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Tralokinumab improves eczema and reduces staphylococcus aureus colonisation in AD

AAD 2019
The fully human, monoclonal, IL-13 blocker tralokinumab showed to be highly effective in patients with moderate-to-severe atopic dermatitis (AD) [1]. Dysregulation of cell-mediated immune response plays a key role in the pathogenesis of AD. As a result, IL-13 and other type 2 cytokines are overexpressed.

The presented phase 2b trial included 204 adult patients with moderate-to-severe AD. For 12 weeks, 3 randomised groups of study subjects were treated with either 45 mg, 150 mg, or 300 mg of tralokinumab every second week, with a fourth group receiving a placebo. All patients were on a background treatment with topical corticosteroids (WHO class 3). These steroids were applied ≥1 time daily during 2 weeks before receiving tralokinumab, and, if necessary, throughout the rest of the trial. Efficacy was assessed by the percentage of subjects reaching an Investigator’s Global Assessment (IGA) score of 0 or 1, corresponding to clear or almost clear skin with a ≥2-point decrease from baseline and changes in Eczema Area Severity Index (EASI) (co-primary endpoints).
Influence on microbiome and biomarkers

To gain further insight, data was also collected on the intensity of colonisation with Staphylococcus aureus, which can trigger disease flares. Several potential AD-associated biomarkers, such as immunoglobulin E (IgE), periostin, chemokine ligand 17 (CCL17), and dipeptidyl peptidase-4 (DPP-4) were also measured. The application of the highest tested dosage of tralokinumab (300 mg) resulted in a significant reduction of -4.9 in EASI at week 12 (P=0.01). Compared with placebo, nearly 18% more patients reached the IGA response (26.7% vs 11.8%).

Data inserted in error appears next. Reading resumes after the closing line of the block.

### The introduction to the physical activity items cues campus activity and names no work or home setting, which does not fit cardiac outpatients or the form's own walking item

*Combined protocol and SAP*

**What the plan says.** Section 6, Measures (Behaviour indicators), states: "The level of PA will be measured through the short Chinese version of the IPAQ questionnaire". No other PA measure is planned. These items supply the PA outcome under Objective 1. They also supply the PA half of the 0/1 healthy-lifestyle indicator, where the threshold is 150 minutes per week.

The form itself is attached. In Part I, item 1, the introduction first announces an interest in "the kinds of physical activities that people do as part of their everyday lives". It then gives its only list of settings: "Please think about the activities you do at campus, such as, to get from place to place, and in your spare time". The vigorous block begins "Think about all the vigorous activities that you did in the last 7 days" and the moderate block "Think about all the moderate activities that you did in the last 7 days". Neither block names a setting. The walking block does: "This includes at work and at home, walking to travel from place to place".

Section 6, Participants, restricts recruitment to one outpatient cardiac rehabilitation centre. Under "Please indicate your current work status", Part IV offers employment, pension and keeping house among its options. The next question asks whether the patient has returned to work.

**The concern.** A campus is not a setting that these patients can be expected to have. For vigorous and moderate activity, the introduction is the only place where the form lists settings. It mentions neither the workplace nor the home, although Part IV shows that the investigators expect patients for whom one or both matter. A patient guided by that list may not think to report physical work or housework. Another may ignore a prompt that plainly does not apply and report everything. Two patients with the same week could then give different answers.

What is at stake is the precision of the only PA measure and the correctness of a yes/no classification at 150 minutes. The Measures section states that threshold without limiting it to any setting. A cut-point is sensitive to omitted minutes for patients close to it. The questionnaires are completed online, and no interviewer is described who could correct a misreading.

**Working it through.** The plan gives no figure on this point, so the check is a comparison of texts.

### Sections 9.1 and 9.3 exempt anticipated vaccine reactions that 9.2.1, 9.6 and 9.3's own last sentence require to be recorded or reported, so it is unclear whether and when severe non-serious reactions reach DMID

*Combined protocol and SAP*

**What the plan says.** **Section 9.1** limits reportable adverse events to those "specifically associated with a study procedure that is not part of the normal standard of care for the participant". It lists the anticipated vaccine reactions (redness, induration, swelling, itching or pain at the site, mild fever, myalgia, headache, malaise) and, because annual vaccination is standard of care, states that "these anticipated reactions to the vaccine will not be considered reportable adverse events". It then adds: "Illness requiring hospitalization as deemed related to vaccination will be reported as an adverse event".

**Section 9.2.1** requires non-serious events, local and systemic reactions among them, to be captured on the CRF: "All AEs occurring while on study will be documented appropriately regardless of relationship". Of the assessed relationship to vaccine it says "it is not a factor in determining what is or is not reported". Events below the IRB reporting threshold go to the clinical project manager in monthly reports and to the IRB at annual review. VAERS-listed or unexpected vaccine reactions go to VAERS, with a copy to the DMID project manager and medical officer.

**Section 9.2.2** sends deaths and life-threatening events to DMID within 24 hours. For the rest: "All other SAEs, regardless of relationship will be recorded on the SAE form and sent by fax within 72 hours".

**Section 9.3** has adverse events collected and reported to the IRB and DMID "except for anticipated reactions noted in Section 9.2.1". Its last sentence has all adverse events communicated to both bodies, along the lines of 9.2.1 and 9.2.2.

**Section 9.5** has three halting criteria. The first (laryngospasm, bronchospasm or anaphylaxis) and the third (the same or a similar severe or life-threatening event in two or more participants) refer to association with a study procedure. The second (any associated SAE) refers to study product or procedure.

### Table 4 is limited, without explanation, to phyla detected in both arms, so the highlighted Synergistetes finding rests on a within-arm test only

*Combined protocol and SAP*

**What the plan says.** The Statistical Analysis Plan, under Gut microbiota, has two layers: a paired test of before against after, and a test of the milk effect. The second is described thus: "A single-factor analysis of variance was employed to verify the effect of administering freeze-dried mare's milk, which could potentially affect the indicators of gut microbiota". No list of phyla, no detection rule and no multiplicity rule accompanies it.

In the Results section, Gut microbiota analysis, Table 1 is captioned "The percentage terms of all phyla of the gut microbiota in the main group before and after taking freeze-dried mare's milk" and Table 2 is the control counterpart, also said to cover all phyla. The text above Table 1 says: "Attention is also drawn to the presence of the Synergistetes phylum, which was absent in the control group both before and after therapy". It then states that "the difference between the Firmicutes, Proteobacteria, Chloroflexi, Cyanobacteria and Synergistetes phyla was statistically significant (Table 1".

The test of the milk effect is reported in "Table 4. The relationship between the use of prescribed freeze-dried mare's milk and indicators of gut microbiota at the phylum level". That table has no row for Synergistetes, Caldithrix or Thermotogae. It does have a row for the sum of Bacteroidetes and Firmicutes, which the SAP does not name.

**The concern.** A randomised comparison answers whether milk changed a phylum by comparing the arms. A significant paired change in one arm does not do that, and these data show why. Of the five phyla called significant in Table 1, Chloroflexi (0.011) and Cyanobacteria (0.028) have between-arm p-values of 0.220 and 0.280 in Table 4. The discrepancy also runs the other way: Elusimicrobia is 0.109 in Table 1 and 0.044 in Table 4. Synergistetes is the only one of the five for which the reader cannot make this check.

Abundance of Staphylococcus colonisation and serum levels of CCL17 both correlated with disease severity (EASI) at baseline. A negative status for S. aureus in lesional skin at week 12 was seen in 66.7% of tralokinumab patients, compared with 27.7 % of patients who received placebo (see Figure). Patients treated with tralokinumab showed decreased levels of periostin (-31.3% vs +1.9%), CCL17 (-40.0% vs +37.4%), and IgE (-22.3% vs +1.6%) compared with placebo, while DDP-4 was slightly increased (+7.3% vs +3.9%). Upper respiratory infections were the most common treatment-emergent adverse events in both groups. They occurred in 3.9% of patients in the pooled tralokinumab dose groups compared with 3.9% of placebo patients. Headaches appeared in both 2% of pooled tralokinumab and placebo groups.

In conclusion, tralokinumab not only induced clinical improvement but also decreased S. aureus and several serum biomarkers. Greatest improvements with tralokinumab therapy were achieved in patients with high DPP-4, low periostin, and a positive status for S. aureus at baseline.

Figure: Proportion of patients with A) S. aureus-negative lesional skin at baseline and at week 12, and B) shift from S. aureus-positive at baseline to S. aureus-negative at week 12 and S. aureus-positive both at baseline and week 12 in lesional skin [1]

1. Guttman-Yassky E et al. ePoster No. 8690, AAD Annual Meeting, 1-5 March 2019, Washington DC, USA.

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